Archives for April 2013
The Maserati 3015 – The Complete History by Bernhard Brägger, Forward by Simon Moore
Schmidgasse Buchhandler Publishing, 2012; 180 pages, 170 photos, 12 by 9.25 inches
135 Euros ($176) plus shipping
20% OFF PRICE OF 135 EUROS (110 Euros, $140) FOR VELOCETODAY READERS! ORDER FROM THE WEBSITE BELOW AND STATE THAT YOU HAVE READ OUR REVIEW IN VELOCETODAY TO QUALIFY FOR DISCOUNT.
Available from: maserati3015.com
Review by Pete Vack
The story of Maserati 3015 is not the first Single Chassis Book (SCB) we’ve read, but it competes well with Mark Sonnery’s Ferrari Breadvan for being the best, at least within the narrow realm of our focus and experience. Two others have recently come to our attention; the Kelly Vignale Corvette, which we reviewed earlier, and Lancia Dagrada, which we have yet to review. Denis Jenkinson probably got the whole ball rolling in 1987 when he wrote Maserati 3011, the story of the Whitney Straight 8CM. Therefore, Maserati 3015 is the second book published (to our knowledge) about a specific Maserati 8CM chassis. [Read more…] about Maserati 8CM 3015: Review and Special Offer!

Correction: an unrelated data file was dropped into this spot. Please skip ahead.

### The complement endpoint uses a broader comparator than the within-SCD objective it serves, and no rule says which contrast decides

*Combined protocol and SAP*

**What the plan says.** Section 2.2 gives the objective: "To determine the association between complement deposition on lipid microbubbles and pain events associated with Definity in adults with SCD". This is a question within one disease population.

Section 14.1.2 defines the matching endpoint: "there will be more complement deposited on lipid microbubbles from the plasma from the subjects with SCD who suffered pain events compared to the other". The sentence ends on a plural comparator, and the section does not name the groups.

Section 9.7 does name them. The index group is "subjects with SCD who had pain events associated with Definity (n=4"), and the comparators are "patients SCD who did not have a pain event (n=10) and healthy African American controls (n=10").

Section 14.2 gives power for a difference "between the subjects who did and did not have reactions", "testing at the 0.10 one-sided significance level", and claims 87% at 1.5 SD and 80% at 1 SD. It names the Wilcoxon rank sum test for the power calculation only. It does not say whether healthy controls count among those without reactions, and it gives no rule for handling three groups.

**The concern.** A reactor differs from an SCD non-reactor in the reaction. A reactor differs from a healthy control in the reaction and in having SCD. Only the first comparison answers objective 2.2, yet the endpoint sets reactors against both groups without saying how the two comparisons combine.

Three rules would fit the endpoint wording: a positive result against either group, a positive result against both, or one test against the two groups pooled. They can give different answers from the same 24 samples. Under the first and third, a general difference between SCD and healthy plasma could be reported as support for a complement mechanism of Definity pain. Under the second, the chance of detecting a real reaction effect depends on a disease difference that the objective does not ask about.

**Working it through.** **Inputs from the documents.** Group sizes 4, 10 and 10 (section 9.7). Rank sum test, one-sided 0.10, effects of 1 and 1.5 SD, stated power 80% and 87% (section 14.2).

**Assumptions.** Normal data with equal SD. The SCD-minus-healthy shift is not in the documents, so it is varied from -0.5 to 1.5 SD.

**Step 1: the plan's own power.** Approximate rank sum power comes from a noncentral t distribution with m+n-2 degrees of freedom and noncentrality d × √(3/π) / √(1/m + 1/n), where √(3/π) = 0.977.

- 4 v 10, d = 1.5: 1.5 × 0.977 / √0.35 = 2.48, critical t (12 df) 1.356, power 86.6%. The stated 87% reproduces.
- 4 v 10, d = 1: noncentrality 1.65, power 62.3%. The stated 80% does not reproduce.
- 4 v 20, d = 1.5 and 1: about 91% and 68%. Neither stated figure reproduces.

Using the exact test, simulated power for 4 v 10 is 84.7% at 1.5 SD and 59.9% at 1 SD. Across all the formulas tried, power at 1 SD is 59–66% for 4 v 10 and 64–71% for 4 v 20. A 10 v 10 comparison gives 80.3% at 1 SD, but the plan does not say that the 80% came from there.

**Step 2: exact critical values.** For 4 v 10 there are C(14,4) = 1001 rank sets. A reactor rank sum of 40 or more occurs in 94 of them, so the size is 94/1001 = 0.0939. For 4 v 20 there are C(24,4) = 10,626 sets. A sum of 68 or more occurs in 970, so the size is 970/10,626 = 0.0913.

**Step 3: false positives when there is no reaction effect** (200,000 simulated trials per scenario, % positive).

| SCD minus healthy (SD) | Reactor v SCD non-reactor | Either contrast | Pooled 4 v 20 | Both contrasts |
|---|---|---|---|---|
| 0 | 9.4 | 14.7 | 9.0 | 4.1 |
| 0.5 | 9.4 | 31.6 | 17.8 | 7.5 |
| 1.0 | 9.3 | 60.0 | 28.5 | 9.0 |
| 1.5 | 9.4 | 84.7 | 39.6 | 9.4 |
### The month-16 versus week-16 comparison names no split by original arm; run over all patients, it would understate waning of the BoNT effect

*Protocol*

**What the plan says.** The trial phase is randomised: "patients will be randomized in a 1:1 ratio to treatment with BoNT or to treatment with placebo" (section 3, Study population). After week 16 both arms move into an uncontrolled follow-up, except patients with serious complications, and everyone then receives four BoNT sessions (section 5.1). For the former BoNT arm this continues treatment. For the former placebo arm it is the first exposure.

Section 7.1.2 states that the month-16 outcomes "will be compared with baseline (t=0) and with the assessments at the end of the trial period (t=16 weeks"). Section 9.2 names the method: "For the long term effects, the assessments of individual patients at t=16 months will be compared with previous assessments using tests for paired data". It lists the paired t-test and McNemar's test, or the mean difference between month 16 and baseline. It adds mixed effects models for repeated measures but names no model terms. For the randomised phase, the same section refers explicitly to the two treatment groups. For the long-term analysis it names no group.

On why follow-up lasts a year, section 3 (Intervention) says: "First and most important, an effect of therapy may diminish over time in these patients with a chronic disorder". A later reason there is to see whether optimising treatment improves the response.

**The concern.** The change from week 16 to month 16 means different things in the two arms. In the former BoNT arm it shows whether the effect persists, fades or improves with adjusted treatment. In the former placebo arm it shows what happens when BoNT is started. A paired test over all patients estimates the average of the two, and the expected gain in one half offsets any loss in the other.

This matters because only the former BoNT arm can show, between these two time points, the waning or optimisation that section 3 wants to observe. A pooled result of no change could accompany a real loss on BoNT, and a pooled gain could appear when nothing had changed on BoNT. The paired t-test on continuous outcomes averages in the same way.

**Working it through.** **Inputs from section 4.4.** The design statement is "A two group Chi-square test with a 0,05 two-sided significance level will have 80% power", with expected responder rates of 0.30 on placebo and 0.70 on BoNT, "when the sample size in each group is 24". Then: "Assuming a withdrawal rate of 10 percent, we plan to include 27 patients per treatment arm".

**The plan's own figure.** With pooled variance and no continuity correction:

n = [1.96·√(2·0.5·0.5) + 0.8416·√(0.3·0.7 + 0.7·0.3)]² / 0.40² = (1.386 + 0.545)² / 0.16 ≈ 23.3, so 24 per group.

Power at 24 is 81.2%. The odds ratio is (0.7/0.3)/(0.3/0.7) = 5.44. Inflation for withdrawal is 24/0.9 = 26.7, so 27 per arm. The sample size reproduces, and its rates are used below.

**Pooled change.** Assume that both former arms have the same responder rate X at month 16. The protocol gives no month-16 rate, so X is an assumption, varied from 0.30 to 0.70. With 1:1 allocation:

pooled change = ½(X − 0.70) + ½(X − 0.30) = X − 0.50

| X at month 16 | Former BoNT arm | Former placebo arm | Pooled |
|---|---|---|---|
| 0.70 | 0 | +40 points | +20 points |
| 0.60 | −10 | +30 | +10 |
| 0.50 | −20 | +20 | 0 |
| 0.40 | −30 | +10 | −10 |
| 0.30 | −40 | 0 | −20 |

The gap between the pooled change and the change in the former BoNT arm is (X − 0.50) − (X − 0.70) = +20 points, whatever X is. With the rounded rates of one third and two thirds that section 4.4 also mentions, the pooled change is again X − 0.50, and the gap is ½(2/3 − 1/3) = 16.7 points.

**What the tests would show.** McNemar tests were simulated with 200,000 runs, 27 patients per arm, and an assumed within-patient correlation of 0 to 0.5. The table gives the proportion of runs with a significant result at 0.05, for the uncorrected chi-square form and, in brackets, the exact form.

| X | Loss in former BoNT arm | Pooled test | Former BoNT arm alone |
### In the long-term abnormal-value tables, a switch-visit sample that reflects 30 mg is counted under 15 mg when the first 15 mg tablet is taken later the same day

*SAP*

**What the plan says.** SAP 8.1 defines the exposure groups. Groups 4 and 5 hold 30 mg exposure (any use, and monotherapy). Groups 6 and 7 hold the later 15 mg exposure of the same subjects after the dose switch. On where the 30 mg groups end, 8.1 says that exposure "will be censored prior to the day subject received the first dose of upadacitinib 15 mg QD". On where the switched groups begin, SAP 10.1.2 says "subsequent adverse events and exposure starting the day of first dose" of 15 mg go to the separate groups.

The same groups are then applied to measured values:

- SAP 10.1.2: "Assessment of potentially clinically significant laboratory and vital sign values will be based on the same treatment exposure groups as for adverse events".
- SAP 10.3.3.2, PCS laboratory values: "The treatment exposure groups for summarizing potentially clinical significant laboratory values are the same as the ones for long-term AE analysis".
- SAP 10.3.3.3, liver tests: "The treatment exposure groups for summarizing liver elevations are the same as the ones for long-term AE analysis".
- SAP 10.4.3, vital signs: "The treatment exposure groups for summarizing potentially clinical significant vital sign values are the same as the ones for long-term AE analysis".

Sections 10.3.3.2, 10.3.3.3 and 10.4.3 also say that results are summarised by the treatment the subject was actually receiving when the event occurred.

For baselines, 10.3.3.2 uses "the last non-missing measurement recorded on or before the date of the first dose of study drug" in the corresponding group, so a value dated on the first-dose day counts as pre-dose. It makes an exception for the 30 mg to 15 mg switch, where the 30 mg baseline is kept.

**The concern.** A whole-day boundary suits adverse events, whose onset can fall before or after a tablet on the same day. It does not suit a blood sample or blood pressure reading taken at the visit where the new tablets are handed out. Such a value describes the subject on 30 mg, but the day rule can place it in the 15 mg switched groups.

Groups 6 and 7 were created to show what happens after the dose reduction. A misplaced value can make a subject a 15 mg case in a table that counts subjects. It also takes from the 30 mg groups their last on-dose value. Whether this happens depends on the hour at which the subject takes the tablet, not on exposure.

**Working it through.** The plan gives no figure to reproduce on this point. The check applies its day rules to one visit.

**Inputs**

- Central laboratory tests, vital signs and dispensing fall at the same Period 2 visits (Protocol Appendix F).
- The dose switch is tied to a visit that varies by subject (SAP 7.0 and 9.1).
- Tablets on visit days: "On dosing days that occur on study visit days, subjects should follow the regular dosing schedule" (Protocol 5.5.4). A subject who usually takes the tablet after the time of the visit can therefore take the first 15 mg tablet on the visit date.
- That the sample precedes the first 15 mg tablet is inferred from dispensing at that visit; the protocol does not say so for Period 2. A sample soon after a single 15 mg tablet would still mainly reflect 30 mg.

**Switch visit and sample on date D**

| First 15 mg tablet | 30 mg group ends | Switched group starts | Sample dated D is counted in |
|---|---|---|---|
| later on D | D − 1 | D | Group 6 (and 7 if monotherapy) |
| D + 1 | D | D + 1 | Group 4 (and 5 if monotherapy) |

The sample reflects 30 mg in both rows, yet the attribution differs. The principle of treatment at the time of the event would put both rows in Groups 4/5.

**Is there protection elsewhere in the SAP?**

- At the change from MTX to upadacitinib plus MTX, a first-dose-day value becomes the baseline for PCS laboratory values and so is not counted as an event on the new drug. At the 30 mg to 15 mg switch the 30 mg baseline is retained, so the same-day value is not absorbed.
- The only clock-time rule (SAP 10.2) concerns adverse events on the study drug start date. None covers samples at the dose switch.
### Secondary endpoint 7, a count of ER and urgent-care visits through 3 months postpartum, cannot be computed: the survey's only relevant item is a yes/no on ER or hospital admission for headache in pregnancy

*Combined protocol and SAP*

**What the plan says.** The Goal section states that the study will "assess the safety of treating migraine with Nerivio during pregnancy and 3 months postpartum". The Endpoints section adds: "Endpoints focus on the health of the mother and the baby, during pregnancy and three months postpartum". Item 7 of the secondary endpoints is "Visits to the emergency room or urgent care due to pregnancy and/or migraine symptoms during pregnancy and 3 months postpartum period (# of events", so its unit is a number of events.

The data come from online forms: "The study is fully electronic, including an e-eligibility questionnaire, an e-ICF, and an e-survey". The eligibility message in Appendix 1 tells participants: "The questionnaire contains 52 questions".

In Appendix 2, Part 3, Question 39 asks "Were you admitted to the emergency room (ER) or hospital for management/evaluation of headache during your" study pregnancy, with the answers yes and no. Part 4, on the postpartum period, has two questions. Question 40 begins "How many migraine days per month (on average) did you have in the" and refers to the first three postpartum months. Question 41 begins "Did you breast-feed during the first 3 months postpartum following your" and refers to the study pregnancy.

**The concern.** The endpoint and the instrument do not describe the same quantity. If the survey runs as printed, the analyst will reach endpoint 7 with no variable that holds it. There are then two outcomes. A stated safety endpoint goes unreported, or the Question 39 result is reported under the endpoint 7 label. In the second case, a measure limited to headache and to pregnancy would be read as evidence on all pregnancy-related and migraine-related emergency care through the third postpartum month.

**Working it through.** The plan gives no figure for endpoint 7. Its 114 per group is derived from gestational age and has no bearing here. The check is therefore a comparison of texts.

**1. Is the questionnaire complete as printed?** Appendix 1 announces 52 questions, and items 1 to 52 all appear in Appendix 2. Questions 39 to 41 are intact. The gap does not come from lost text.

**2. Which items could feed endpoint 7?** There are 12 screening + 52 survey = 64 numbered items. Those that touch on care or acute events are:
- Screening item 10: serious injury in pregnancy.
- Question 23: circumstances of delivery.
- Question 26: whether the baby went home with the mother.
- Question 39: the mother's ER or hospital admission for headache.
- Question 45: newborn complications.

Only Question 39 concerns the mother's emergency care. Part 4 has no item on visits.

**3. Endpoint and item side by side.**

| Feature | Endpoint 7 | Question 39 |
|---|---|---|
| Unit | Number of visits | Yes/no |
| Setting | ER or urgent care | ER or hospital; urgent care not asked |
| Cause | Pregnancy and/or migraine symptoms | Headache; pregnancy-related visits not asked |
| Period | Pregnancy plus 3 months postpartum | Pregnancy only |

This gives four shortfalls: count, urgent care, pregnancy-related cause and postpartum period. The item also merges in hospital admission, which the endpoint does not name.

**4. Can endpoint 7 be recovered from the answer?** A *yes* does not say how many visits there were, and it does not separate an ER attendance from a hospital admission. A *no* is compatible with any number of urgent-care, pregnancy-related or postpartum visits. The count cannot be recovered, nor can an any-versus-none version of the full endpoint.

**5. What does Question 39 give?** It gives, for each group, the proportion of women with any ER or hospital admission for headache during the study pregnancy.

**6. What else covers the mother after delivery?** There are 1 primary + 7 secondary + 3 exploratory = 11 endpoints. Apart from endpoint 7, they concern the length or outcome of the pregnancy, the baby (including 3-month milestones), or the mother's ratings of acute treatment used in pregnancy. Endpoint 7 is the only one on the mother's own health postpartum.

Story by Pete Vack
Photos of Selected 8CM Maseratis by Hugues Vanhoolandt
Ernesto, Bindo and Ettore were only half of a remarkable set of six sons born to Rudolfo and Carolina Maserati in Voghera, a small town outside of Piacenza. A seventh son, named Alfieri, was also born but died shortly after birth. The remaining six were all gifted, intelligent and industrious.
Mario Maserati was born in 1890, but unlike his brothers, was never interested in automobiles, and eventually became a painter. Carlo, born in 1881, was fascinated by the new internal combustion engine, and set the stage for his younger brothers. As a young man, Carlo worked for both Fiat and Isotta Fraschini. Carlo died when only thirty, but his interest in things mechanical had passed on to Alfieri, (who was given the same name as the baby who had died earlier). Bindo was born in 1883, Ettore came along in 1894 and Ernesto in 1898.
Alfieri, Ernesto and Ettore established the Societa Anonima Officine Alfieri Maserati in 1914, and although the initial intent was to prepare Isotta Fraschinis for racing, the timing dictated that they make spark plugs for the war effort. After the hostilities, the brothers returned to the modification of Isottas, which eventually led to the manufacture of a car of their own design and construction. By 1926, the first Maserati, the Tipo 26, was ready for the track. Alfieri, the mainstay and inspiration, died in 1932, and Bindo stepped in to assist his brothers in running the business.